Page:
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SharePoint 2010 Security Best Practices for Mortals

When working with new SharePoint clients one of the struggles we encounter is how to assign users to the proper security groups.  In most cases, we recommend providing access based on site security.  By providing access at the site level you are better able to maintain and predict site usage.  Of course SharePoint will allow you to further refine permissions all the way down to the item level such as to a document or a list item.  We strongly urge clients away from such practices; however there is always a business case that will demand this type of security thus the functionality has been provided by Microsoft.

Security best practices in SharePoint can vary depending on who you ask.  That being said, we have our own best practices that we follow and recommend to clients on a daily basis.  Here are our Security Best Practices for SharePoint 2010.  Again, these are best practices for most businesses cases and will not cover every possible business need.

  1. Always assign users to Groups. By assigning users to SharePoint groups you can predict what a specific user is capable of doing without auditing their security profile.  If you use a hybrid with Active Directory then create SharePoint groups and assign AD groups to the appropriate SharePoint group.
  2. Do not break site inheritance at the object level. Breaking permissions at the object (list or Library) level can lead to a lot of confusion and frustration.  Assign a user to the proper security group and let it be.  If the library or list contains sensitive data create a child site and assign group permissions accordingly.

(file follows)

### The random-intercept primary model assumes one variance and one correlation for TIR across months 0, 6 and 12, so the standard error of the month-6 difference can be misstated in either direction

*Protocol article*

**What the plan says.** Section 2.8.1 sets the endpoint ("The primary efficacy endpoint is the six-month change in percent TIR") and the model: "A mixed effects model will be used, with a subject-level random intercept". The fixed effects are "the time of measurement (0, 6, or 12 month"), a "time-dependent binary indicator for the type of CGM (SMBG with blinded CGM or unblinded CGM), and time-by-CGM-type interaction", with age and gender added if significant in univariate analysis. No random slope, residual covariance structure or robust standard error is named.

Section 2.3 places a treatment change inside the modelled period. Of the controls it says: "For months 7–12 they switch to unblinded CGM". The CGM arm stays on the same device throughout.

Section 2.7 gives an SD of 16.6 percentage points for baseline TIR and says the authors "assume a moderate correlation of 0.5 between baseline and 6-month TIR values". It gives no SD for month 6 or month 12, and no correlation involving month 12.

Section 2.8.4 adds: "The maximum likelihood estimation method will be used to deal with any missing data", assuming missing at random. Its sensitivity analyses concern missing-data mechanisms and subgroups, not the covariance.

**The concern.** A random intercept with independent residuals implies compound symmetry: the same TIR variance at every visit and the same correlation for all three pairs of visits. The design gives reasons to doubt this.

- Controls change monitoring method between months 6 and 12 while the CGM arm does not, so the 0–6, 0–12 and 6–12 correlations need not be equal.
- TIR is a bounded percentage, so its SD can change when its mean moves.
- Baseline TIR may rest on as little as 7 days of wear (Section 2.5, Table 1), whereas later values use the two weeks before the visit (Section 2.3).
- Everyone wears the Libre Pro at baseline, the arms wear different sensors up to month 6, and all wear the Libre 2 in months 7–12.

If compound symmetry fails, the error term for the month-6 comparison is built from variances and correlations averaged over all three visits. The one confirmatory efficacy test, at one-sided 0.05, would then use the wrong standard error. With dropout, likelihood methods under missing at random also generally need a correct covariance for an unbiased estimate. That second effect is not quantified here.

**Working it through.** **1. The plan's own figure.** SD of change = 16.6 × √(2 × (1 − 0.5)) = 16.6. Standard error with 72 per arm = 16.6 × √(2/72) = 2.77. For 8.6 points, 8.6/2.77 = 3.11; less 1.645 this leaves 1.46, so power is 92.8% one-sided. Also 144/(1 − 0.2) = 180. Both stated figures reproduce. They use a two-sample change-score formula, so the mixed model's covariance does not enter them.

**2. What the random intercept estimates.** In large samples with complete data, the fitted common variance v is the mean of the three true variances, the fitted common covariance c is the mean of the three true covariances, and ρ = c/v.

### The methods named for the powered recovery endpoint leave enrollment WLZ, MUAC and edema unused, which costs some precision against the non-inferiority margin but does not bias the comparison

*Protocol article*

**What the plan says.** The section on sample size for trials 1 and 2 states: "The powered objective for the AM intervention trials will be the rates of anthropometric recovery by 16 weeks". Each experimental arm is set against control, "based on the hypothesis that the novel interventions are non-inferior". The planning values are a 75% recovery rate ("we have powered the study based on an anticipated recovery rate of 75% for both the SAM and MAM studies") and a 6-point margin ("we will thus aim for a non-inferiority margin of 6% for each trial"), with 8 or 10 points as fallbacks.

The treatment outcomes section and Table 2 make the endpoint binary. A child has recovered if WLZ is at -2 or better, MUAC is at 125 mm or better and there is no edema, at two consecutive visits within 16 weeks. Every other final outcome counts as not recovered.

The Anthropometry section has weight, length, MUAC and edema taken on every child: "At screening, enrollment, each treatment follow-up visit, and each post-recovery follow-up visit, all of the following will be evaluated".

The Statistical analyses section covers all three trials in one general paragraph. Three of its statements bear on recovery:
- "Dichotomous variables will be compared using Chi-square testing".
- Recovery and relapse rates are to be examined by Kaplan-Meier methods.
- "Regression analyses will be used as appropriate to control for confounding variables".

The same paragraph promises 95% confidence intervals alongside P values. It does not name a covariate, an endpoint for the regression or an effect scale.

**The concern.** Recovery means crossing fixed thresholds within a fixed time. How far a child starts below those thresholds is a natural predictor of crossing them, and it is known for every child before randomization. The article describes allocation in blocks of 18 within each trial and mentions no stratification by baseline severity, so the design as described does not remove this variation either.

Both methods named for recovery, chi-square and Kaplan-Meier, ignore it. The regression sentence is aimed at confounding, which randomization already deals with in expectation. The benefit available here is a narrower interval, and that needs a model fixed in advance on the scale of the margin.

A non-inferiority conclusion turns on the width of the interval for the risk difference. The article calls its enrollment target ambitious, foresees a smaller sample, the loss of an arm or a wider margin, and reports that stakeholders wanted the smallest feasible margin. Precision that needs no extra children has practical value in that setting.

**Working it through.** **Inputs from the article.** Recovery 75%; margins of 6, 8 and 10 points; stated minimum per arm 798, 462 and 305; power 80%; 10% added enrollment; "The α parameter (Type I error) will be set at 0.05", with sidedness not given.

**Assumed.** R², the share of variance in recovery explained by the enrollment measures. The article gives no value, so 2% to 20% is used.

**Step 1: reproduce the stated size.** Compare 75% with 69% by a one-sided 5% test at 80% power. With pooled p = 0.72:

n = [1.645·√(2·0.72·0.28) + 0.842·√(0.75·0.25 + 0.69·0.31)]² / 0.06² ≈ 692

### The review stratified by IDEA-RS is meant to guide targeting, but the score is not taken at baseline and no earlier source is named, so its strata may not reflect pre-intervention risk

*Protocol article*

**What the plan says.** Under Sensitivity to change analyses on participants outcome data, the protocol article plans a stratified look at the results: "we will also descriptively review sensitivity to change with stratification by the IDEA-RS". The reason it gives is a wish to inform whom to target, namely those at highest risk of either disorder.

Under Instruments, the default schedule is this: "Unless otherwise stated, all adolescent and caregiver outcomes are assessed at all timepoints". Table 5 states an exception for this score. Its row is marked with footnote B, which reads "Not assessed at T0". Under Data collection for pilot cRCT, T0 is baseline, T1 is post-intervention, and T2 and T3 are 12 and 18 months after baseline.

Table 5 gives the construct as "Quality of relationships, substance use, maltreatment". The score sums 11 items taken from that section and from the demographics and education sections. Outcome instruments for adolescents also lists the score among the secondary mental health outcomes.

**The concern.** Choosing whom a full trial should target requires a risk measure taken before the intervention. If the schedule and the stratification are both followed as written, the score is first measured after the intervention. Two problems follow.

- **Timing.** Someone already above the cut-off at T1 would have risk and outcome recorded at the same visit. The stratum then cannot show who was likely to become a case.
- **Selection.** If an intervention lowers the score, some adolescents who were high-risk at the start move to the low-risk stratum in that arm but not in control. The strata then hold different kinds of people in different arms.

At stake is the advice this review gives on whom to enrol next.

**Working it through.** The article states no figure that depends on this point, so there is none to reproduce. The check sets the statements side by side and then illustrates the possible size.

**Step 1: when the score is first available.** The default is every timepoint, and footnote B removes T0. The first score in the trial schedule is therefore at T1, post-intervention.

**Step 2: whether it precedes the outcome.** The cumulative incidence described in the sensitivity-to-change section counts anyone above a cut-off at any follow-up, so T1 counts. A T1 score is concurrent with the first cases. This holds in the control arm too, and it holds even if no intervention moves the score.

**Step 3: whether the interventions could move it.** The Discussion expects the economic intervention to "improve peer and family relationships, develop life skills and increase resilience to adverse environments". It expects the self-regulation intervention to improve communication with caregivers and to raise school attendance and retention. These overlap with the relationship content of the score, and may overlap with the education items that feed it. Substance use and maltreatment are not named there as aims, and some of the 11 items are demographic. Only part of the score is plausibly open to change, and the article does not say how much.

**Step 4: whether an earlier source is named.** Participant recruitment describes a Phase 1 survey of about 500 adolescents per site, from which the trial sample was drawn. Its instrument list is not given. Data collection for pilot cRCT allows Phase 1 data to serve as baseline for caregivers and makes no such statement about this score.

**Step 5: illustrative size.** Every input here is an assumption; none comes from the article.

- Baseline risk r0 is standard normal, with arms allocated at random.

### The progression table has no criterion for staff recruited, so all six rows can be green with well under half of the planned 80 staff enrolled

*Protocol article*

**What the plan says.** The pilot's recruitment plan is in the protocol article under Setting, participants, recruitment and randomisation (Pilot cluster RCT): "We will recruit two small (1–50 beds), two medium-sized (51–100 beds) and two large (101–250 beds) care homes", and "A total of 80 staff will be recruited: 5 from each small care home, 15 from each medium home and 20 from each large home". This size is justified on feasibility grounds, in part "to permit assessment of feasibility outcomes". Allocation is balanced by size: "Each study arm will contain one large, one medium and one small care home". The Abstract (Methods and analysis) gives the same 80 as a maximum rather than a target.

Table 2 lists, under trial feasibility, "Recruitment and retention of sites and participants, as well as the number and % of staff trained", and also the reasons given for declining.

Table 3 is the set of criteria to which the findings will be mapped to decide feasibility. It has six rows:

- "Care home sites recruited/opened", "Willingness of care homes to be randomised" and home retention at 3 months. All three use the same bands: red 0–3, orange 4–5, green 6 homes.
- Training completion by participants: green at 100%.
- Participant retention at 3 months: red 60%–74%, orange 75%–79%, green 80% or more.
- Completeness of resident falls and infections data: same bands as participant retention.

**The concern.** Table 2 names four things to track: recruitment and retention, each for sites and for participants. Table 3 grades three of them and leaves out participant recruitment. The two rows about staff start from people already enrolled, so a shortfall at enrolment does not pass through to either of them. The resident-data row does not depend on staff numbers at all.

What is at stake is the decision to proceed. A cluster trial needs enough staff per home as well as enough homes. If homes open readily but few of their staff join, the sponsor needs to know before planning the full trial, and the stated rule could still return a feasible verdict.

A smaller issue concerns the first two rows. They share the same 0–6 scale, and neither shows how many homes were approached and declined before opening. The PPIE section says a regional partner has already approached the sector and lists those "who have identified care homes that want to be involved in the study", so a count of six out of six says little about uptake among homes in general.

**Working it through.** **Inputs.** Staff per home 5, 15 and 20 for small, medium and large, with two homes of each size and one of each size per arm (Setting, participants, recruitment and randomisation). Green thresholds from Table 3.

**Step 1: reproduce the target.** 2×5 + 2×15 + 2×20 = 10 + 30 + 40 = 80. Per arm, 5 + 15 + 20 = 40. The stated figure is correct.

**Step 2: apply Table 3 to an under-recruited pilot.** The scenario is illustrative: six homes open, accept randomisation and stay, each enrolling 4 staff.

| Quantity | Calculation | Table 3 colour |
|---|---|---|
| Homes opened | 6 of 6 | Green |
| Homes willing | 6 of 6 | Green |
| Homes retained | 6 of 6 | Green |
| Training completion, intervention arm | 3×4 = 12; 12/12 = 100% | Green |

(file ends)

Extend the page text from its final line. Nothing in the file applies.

3. Need-to-Know assignments. Only assign people to sites where they NEED to have access.  If somebody can demonstrate the need, then assign them to a group that is associated to the access of their need.  In most cases, if a user cannot justify being in a contributor group they probably shouldn’t be on the site at all.
  4. Try like Hell not to assign document level permissions.  Assigning permissions at the document level is a maintenance nightmare.  If necessary, create additional libraries or sites before breaking the security of a library or list.  You can break permissions, but you will be sorry.
  5. Viewer Groups, never liked them.  At times a viewer group can be useful, however in most cases they are not.  This becomes even more relevant the further you drill down into a site.  If you are assigning a user to a project site as a “Viewer” you have to ask yourself… “If this person is on the project, why can’t they just contribute?”  If they can’t contribute, should they even be able to view the site to begin with?  In most cases the answer is no.
  6. Taxonomy Structure for group names.  Create a structure that makes sense and is easy to understand.  We recommend the following:
    1. SiteName_Viewers
    2. SiteName_Contributors
    3. SiteName_Owners

When there are child sites we often use the following:

SiteName_SubSite_ where is Viewers, Contributors or Owners.

The trick in creating SharePoint group names is that by viewing all groups in the farm you should be able to identify where a group is used without racking your brain.

We have also attached a free Permissions Template that you can use within your organization.  We recommend sending this template to perspective site owners so that they can think through who will have access to their sites as well as what level of access would be most appropriate.  Enjoy!

SharePoint Permissions Template


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